Montana doesn’t have any concert venues with the wide renown of places like the Red Rocks Amphitheatre in Colorado or the Gorge Amphitheatre in Washington state.
But how many states have three venues as cool as the White Sulphur Springs cow pasture that is the home of the Red Ants Pants Music Festival; uptown Butte, with its Montana Folk Festival; and Montana Avenue, site of the Magic City Blues festival?
I asked myself that question Friday night, as I stood in the aforementioned cow pasture listening to Hayes Carll, an amazing singer-songwriter out of Texas. He was playing on the first night of the Red Ants festival, just after the Mission Mountain Wood Band.
That Montana band was a fitting choice because no other Montana festival I’m aware of comes as close to capturing the spirit of the old Aber Day keggers in Missoula, at which the Wood Band made an annual, much-anticipated appearance.
But the Red Ants festival is an even more distinctly Montana event. The organizers work hard to get the massive concert grounds and car-camping pastures ready for the long weekend, but fortunately they don’t entirely succeed. It wouldn’t be as much fun if you weren’t dodging cow pies and prairie dog holes as you amble across the sprawling venue.
And who ever gets tired of looking out over that broad, rolling valley, with the Big Belt Mountains in the distance?
(As a side note, Mrs. Kemmick, who is trying to learn Spanish, thinks the festival would be even more popular if it became known as Las Hormigas Rojas Pantalones Fiesta de Música. I’m with her.)
Three weekends earlier we were at the Montana Folk Festival in Butte, about which I won’t say too much, since I have written about it here and here. But honest to God, I don’t know where else on earth you could hear such a variety of world music in a city of such unusual beauty.
Yes, beauty. Those old brick buildings, those mining headframes, those mountains ringing the valley—there’s no place quite like Butte, and no festival quite like the Montana Folk Festival.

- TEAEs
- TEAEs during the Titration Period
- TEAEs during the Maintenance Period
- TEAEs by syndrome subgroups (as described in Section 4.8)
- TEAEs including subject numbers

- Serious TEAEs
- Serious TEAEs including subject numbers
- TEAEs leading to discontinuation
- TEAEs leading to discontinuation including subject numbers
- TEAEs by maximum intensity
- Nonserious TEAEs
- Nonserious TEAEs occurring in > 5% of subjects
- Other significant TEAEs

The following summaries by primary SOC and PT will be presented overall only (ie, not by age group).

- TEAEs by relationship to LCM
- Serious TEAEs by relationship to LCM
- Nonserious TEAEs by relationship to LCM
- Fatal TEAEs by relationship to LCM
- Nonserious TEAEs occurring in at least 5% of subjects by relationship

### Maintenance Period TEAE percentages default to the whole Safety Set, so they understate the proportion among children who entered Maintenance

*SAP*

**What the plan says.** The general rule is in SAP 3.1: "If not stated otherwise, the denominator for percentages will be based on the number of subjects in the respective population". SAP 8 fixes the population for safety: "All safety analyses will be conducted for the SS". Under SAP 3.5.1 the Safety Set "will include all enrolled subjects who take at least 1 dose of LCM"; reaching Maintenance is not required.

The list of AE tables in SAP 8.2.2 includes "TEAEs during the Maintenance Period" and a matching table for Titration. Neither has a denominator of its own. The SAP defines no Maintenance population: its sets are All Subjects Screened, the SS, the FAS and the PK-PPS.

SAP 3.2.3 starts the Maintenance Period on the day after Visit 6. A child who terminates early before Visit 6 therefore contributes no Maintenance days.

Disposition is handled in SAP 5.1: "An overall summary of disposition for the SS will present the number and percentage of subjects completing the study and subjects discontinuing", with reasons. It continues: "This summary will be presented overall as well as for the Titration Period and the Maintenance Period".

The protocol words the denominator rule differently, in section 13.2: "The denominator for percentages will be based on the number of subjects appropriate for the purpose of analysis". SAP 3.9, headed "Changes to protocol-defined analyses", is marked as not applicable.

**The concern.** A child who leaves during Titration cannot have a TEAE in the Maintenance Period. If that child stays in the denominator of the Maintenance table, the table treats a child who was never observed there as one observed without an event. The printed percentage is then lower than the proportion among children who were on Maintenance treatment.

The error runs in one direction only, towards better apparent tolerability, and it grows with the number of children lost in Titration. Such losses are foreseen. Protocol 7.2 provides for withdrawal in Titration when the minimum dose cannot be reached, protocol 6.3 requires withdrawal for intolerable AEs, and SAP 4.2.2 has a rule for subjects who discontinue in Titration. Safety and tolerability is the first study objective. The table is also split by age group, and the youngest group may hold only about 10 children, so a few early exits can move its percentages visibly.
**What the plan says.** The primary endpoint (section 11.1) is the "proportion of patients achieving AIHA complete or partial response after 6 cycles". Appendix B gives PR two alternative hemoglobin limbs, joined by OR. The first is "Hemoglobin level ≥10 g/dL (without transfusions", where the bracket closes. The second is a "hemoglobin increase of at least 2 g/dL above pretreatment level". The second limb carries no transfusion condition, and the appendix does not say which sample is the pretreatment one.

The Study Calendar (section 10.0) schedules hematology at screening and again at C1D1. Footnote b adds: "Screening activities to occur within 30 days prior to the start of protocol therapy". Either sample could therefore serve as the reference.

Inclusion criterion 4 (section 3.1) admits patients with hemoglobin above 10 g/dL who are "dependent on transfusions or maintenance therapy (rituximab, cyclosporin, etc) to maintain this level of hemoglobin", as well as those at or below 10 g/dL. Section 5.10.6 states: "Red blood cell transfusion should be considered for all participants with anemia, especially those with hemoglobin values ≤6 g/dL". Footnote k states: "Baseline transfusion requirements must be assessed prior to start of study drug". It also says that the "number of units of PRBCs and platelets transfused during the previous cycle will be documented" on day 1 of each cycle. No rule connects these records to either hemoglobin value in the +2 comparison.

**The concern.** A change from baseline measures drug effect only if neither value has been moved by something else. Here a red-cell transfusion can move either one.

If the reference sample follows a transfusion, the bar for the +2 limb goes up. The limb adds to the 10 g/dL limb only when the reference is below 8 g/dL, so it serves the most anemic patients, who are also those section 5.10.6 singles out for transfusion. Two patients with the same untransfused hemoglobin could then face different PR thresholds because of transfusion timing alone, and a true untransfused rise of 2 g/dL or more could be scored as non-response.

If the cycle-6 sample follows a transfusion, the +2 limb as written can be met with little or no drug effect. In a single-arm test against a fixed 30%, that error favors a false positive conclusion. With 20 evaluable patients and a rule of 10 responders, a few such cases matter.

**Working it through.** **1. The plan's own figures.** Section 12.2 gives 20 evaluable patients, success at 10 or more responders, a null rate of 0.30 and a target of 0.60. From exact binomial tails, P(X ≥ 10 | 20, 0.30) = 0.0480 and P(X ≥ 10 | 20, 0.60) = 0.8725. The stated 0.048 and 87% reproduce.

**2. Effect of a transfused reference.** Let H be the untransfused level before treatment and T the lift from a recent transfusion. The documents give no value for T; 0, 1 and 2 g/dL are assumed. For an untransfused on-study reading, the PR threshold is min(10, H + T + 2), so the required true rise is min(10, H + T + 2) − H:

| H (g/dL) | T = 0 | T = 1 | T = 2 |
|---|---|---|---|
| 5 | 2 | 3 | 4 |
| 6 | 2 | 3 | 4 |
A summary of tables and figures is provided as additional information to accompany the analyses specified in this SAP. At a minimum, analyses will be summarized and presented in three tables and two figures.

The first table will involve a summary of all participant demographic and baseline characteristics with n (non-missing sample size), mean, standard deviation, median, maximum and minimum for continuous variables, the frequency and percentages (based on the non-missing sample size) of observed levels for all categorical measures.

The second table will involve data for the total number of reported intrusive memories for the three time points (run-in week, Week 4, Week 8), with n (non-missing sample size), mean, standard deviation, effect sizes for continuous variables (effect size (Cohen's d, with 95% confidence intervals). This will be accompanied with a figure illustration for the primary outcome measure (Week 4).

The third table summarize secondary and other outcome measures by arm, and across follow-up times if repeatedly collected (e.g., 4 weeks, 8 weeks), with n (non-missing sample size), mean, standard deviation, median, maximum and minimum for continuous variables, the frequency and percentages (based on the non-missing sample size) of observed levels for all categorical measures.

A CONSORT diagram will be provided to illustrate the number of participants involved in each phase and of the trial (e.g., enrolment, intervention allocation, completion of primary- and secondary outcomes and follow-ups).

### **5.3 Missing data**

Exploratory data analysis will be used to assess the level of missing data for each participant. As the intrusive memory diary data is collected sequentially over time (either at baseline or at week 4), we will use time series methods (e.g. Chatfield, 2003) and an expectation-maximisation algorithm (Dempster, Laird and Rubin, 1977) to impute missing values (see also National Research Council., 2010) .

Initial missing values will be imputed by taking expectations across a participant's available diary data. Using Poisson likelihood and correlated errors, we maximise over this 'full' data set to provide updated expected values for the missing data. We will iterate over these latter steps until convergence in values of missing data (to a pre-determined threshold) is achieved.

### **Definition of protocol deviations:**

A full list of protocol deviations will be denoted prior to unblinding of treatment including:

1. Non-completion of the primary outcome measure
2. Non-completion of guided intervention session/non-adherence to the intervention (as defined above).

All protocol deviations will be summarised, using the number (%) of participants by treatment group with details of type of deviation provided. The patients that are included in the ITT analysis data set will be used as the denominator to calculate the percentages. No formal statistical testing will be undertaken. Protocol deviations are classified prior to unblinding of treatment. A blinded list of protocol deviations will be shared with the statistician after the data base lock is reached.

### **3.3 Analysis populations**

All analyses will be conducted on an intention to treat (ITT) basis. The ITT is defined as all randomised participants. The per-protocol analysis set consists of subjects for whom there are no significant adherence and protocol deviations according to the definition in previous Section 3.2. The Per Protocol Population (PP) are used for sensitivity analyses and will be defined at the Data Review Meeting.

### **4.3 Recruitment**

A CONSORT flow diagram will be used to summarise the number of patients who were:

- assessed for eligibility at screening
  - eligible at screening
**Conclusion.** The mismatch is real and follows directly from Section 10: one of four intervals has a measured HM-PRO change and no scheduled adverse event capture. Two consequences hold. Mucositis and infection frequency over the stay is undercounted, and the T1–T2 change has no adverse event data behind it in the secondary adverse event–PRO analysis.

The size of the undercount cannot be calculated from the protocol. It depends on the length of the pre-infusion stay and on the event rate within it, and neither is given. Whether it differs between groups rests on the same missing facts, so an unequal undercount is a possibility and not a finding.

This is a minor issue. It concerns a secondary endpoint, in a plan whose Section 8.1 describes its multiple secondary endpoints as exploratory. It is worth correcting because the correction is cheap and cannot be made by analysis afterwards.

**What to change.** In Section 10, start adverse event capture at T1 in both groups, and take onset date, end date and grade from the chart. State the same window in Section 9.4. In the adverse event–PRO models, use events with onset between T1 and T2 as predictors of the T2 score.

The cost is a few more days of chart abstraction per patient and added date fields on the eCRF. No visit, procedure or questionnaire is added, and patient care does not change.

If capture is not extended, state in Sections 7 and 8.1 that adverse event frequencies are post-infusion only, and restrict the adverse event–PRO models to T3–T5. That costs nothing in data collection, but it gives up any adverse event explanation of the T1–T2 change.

Up next—next weekend—is the Magic City Blues festival on Montana Avenue in Billings. That venerable concert series is now in its 15th year, having begun just after Montana Avenue came back from decades of neglect and blight.
Like so many of the people who helped revive Montana Avenue, Magic City Blues organizer Tim Goodridge saw the latent possibilities in a street which, even in its decline, had so much appeal. Goodridge experimented with expanding the festival into South Park in recent years, but this year he’s putting it all back on Montana Avenue.
He realized that people love the urban feel of the Montana Avenue venue, that rocking out on the big stage in front of the historic Billings Depot creates a vibe that brings people—music fans and an impressive roster of great musicians—back year after year.
I should add this: Before heading up to White Sulphur Springs on Friday, we took in Almeda Bradshaw and the High Country Cowboys at the St. John’s Summer Concert Series on Thursday evening. This series of free concerts, now in its 19th year, is in a pretty fine setting itself, on the grounds on the campus of St. John’s Lutheran Ministries at Rimrock and Shiloh roads.
There is something almost impossibly Norman Rockwellish about the series, with bands performing under a gazebo, young kids and older couples dancing on the apron of brick in front of the gazebo and hundreds of listeners stretched out over a wide green lawn.
St. John’s also partners with Magic City Blues, saving the last show of the season for an act also appearing in the blues festival. This Thursday that act will be Billings’ own Guthrie Brown and the Family Tree, with Jessica Lechner opening.
We owe all these festival organizers a huge round of thanks. They’ve made summers in Montana one of the best places a music lover would want to be.